I also used to think that I had a particularly hard childhood emotionally.  I felt like I was teased incessantly growing up, and bullied.  Through a combination of living outside city limits, and relatively strict parents, I was mostly a member of the "out" crowd rather than the "in" crowd.  I had no close friends.  I found some inclusion in church youth group, but even there if I wasn't in attendance, it mattered not--I was a participant by attendance, not a core member.  But looking back, I wonder if I really had it that badly.  Most likely I experienced what every child experiences growing up, and because I was so lost to myself, perhaps I simply didn't handle it very well.

Not knowing who one is is exhausting.  I'm so tired.

It's been diagnosed as clinical depression, and maybe it is.  Maybe that's all depression is, when one is just tired from fighting whatever battle is before us.

I'm on two different anti-depressants, and they helped.  Two "pretty good" drugs as my doctor says.  But she's tired too.  Tired of trying to help me, and so she says if the pretty good drugs don't make my life pretty good, then she's done trying to help, and will instead refer me to a psychiatrist.  And so the lie perpetuates itself.  Of course I'm doing pretty good when she asks, because I don't want to see a psychiatrist.  It was hard enough to admit I was too tired of trying to deal with my life and needed pharmaceutical help, but to admit I need psychiatric care?  I mean, they do things like commit people, and electro-shock people for being tired.  Seeing a psychiatrist makes it difficult to do things like get health insurance, life insurance, important jobs.  Because nobody likes to be around people that have to get electro-shocked.

Christmas Eve was a bad night.  A couple days previous to that, a man threw his 3 year old son off of a high building, and then jumped after.  That story haunted me.  How tired must this father have been?  To destroy something so beautiful as his own (by all accounts,) vivacious son?  To have that much despair?

I put myself in his shoes, and tried to understand how far my mind and heart would have to be pushed to be capable of such an act.  And in that moment, I'm pretty sure I felt his heaviness of soul as he offered his life to the foul-smelling, gaping maw of Death grinning back at him.  In fact I felt Death's hot breath on my neck, stalking me, and realized that despite my best efforts, it would one day discover me and gleefully accept my soul in exchange for silence and stillness. Knowing that I can juke and dodge and dance, but someday it'll catch up and I'll be too tired to resist.

So I laid there in the chill of our extra bedroom, listening to the tinkle of the ceiling fan as the tears flowed down the sides of my face.  Because I don't want things to end early.  All I've ever wanted to is to be happy with myself and who I am.  Happy enough to be happy with the wonderful blessings I've been entrusted with.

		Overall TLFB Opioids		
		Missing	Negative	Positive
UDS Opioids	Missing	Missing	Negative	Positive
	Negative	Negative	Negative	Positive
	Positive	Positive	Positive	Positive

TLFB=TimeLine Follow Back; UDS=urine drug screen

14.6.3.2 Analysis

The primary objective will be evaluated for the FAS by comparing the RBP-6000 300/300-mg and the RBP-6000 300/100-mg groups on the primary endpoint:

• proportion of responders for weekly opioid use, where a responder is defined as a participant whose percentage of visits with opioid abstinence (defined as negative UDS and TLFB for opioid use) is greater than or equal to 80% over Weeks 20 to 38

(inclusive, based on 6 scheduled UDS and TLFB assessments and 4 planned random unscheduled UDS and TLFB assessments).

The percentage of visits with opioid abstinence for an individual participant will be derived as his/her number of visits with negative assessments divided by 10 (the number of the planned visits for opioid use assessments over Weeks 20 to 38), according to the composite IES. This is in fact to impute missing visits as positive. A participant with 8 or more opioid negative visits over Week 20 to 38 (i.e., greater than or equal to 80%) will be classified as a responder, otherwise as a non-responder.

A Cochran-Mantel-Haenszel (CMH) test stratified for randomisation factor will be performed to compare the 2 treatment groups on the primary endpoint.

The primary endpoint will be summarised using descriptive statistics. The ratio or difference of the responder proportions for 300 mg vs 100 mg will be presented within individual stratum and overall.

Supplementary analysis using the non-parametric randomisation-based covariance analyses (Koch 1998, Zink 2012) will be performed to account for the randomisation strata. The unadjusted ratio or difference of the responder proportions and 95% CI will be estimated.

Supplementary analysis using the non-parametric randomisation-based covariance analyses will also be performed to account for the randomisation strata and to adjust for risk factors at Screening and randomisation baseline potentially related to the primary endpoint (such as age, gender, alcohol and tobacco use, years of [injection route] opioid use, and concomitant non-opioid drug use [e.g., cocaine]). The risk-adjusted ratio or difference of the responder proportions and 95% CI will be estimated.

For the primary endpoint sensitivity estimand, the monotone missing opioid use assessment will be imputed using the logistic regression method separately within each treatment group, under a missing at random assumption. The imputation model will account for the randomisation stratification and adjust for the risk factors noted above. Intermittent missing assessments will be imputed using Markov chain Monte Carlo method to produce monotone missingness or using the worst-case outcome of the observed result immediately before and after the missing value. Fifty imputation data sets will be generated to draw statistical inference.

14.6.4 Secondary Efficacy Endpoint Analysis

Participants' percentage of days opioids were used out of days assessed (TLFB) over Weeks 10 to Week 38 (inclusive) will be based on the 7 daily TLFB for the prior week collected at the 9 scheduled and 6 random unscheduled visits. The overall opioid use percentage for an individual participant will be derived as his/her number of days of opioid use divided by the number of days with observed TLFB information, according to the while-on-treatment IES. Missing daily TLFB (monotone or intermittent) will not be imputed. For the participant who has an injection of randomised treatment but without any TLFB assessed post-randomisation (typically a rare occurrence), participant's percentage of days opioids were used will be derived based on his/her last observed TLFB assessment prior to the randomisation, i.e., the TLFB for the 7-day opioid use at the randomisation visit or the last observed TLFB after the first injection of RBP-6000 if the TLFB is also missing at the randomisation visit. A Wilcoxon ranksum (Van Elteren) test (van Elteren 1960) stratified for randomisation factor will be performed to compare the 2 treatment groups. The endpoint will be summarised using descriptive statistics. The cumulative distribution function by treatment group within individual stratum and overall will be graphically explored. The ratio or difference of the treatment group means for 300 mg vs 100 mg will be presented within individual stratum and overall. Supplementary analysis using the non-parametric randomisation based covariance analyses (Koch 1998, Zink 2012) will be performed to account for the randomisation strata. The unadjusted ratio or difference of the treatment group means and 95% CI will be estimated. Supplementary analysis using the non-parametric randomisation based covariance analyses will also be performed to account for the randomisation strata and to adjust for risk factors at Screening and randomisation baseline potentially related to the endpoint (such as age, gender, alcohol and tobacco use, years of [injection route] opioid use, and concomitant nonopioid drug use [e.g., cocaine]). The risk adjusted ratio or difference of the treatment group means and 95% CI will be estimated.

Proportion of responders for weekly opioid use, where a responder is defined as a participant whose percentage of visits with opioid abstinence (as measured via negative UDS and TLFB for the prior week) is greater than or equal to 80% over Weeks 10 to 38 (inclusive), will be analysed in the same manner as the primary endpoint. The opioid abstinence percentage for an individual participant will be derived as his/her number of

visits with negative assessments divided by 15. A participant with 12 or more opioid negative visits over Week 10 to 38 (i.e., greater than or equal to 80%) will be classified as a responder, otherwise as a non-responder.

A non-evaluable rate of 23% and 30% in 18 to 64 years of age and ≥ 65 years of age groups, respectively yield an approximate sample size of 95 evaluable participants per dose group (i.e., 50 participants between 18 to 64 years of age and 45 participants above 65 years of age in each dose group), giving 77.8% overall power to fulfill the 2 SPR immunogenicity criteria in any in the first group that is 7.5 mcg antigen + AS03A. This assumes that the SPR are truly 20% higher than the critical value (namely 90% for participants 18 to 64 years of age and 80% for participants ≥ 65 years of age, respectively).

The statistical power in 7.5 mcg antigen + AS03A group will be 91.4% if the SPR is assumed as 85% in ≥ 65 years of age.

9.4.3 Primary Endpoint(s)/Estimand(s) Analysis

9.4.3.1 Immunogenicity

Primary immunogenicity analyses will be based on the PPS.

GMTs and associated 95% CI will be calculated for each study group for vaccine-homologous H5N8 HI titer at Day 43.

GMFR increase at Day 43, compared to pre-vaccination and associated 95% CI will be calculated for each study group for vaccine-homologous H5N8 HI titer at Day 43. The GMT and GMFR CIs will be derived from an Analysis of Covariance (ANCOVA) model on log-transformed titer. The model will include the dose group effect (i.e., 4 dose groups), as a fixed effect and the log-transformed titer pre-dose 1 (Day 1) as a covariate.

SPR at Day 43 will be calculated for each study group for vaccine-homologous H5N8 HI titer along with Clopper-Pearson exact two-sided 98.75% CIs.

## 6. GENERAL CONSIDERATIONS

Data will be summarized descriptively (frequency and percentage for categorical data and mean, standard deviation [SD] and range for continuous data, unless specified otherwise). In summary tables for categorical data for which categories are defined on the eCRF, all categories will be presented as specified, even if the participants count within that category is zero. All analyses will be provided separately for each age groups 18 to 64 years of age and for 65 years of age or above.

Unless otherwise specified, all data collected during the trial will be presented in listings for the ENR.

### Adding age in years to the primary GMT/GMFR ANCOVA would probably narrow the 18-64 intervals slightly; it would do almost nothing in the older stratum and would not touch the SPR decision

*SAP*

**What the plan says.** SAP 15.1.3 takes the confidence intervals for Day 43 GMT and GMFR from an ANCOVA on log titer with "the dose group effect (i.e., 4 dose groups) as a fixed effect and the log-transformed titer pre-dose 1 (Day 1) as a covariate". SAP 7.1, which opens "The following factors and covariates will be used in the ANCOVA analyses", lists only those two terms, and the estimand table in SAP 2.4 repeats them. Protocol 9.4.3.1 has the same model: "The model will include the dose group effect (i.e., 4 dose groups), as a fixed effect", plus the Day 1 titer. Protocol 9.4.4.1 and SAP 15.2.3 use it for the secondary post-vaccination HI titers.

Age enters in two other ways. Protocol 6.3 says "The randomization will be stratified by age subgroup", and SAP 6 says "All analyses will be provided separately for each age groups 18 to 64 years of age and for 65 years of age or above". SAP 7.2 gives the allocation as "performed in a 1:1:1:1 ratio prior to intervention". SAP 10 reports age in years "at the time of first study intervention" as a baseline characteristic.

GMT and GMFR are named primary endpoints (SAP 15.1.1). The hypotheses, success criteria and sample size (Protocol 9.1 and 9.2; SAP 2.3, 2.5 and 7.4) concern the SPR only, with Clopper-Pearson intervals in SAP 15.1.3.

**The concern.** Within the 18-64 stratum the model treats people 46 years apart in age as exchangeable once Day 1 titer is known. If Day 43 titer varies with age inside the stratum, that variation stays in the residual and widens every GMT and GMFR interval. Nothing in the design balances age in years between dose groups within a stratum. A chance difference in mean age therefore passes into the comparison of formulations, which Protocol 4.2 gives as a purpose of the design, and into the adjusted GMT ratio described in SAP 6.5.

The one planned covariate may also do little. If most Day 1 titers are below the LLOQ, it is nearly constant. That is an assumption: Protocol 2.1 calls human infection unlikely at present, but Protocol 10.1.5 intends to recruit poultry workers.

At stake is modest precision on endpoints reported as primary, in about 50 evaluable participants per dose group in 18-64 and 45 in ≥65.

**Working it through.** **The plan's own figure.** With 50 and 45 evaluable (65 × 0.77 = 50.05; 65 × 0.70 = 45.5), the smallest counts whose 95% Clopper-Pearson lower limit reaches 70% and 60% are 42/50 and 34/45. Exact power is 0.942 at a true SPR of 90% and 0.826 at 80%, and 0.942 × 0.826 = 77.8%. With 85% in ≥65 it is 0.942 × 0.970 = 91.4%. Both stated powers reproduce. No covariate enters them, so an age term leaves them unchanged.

Isn't that all anyone ever truly wants? 

To be able to enjoy their blessings?

It doesn't seem like too much to ask.

Like many times before, I thought I'd found my salvation.  I lost weight.  A lot of weight.  I started running.  I fancied myself a runner.  But even that became empty, because I was no less tired. 

But I persevered, and re-evaluated.  I was honest with myself about my goals, and my abilities.  And I decided that even though I was slow and fat, that I could still be a runner.  This seemed to be affirmed by the recent nationwide rallying of runners around Meg Menzies and her family.  It seemed that all runners are part of a big running family. 

Today I realized as I read through my blog roll, that Meg Menzies was indeed part of the runner family.  Even those that didn't know her, knew she was a fellow runner, and identified with her.  Add to the tragedy of her untimely death the fact that she was training for Boston (and all the tragedy that resonates with runners associated with Boston).  She is a ready made rallying point for all things running.  (Although I suspect that her family would chuck all of that just to have her back.)

And I realized that I'm just not a part of that family.  Again, I'm part of the "out" crowd, standing outside the "in" crowd--a crowd that neither changes, nor notices if I am there or not.  I have no hope of ever qualifying for Boston.  It's not even a realistic head-in-the-clouds goal for me.  It would be a farce to say I one day hoped to qualify. 

My bucket list races are a list of fabulous destination marathons, all recognized by all the in-crowd runners who run them and wear their badge of honor medals. ("I had such a rough day, I didn't think I'd finish, but I managed to drag myself across the finish line in like 3 hours and 2 minutes.")  But the truth is I've only ever run a little over 5 1/2 miles in one run.  20% of a marathon.  And that only after six months of training.

I suspect that's the reason that my comments (save a couple of truly exceptional bloggers) on running blogs go categorically ignored.  I'm a guy who runs, but for whatever reason, I'm still not part of the runner family.  Or maybe I'm the distant cousin that smells of earwax and whose eyeglasses are covered in greasy fingerprints that makes everyone uncomfortable.

I'm pretty sure I'll keep running.  It does make me feel better about myself most days.  If nothing else it quiets my head.  But I'm not going to be attempting to join the runner community anymore, blogging or otherwise.  It's obviously not a good fit, and I think it makes people uncomfortable.